RCNs Pillsbury Bake-Off

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There's going to be a Pillsbury bake-off of sorts Dec. 1 in
Waltham, Mass., where RCN, the phone company, is coming in and overbuilding MediaOne with
a vengeance.

RCN has targeted Waltham as a test market for its full
package of video, telephone and high-speed Internet-access services.

RCN picked a great test market. Waltham is situated along
"America's high-tech highway, Route 128," an area MediaOne first targeted for
cable modems several years ago.

It's also the home of our cousin, Cliff, who already has a
cable modem and cable service from MediaOne. Cliff -- who runs a high-tech business from
his home -- just signed up for RCN primarily due to the great deal on telephony and
because he wants to see which cable modem will run better.

"We shall evaluate the Internet services side-by-side
to see who wins the Net-access wars," Cliff -- an unabashed, self-proclaimed geek --
told us on a visit last weekend.

Not that Cliff is unhappy with his cable-modem service from
MediaOne: He likes the speed, but he says it gets bogged down at night and in the
evenings, when Internet usage is at its highest.

Cliff says the RCN representative told him this will not
happen with its service because it will only hook up 100 connections per node, insisting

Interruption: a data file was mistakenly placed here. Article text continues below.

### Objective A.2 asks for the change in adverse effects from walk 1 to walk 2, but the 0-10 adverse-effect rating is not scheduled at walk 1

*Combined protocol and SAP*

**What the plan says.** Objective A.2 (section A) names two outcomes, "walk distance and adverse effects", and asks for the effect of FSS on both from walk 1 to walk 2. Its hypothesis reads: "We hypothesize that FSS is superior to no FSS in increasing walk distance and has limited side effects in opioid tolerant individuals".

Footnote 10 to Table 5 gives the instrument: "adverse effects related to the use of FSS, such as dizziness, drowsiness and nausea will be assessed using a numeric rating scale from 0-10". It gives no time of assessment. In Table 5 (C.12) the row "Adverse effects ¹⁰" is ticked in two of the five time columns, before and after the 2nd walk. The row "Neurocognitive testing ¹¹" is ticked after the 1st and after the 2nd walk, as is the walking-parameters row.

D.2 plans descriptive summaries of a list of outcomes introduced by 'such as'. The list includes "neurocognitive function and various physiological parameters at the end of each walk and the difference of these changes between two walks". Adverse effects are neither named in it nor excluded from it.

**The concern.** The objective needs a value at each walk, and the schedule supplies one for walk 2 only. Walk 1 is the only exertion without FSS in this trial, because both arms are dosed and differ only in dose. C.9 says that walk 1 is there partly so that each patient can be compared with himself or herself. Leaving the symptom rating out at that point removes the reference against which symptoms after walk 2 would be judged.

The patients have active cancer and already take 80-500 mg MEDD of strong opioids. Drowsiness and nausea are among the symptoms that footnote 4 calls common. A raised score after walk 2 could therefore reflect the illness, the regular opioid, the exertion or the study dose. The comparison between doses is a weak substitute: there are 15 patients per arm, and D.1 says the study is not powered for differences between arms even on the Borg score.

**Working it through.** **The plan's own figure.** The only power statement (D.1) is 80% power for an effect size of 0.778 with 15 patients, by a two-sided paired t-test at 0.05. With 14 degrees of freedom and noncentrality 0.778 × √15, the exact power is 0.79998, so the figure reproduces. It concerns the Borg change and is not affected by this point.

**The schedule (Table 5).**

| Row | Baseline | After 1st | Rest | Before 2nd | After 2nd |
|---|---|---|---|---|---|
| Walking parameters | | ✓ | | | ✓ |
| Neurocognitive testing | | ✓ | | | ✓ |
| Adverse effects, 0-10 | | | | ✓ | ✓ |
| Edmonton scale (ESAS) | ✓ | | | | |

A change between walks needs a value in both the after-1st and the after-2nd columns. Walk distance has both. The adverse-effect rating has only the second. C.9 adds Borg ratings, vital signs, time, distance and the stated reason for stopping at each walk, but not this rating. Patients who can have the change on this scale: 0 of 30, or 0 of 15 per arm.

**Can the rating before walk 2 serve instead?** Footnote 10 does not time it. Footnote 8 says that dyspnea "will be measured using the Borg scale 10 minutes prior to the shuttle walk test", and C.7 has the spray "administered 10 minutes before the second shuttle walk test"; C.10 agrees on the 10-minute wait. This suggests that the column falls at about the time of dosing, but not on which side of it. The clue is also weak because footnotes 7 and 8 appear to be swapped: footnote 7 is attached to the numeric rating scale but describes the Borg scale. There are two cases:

that MediaOne hooks up 1,000 per node.

RCN, Cliff says, is taking Waltham by storm. "A guy
who said he was an ex-cable installer, now working for RCN, knocked on my door and signed
me up," said a very willing Cliff.

One of the biggest benefits for Cliff -- who is taking
RCN's "Resilink Platinum" package -- is that he will get two additional lines
for business. "We can make our outbound calls at a good long-distance phone rate,
while keeping our MediaOne phone lines for inbound fax and voice. Neither of the companies
will give us more than two lines," Cliff explained.

Here's what Cliff will be getting for his $139-per-month
RCN package: 150-channel digital service, complete with multiplexed-premium and
pay-per-view channels, 31 music channels and, most interesting, two digital set-top boxes
so he can run the 150-channel service from two separate TV sets.

On top of that, he gets two local phone lines with
unlimited local and regional calling throughout his state, cable-modem Internet service
with unlimited online time and the third month of it all free-of-charge, just for signing
up.

That's a pretty compelling offering from an overbuilder
targeting a high-tech market. Cliff couldn't care less about the 150 channels of digital
programming, but he is truly wowed with the telephone and high-speed cable-modem aspects
of the RCN package.

So now, Cliff will keep the MediaOne modem service plugged
into his computer, while his wife, Cathy, test-drives the new RCN direct connect.

"Just a room apart, we shall see how the packets fly.
If MediaOne fails, I can pull the plug on them and save another $50 per month. And if RCN
fails in some area, I may have some discussion points to make a deal," he figures.

Judging from Cliff's firsthand account, competition to
cable is not just happening on the video side, from the likes of DirecTV and its
mega-offerings. Now it's coming on strong from the telephone companies, which can now
offer high-speed access to the Internet, telephony service and, yes, 150 channels of
digital video.

And as you can see from Cliff's tale, subscribers are
beginning to feel empowered now that they have choice.

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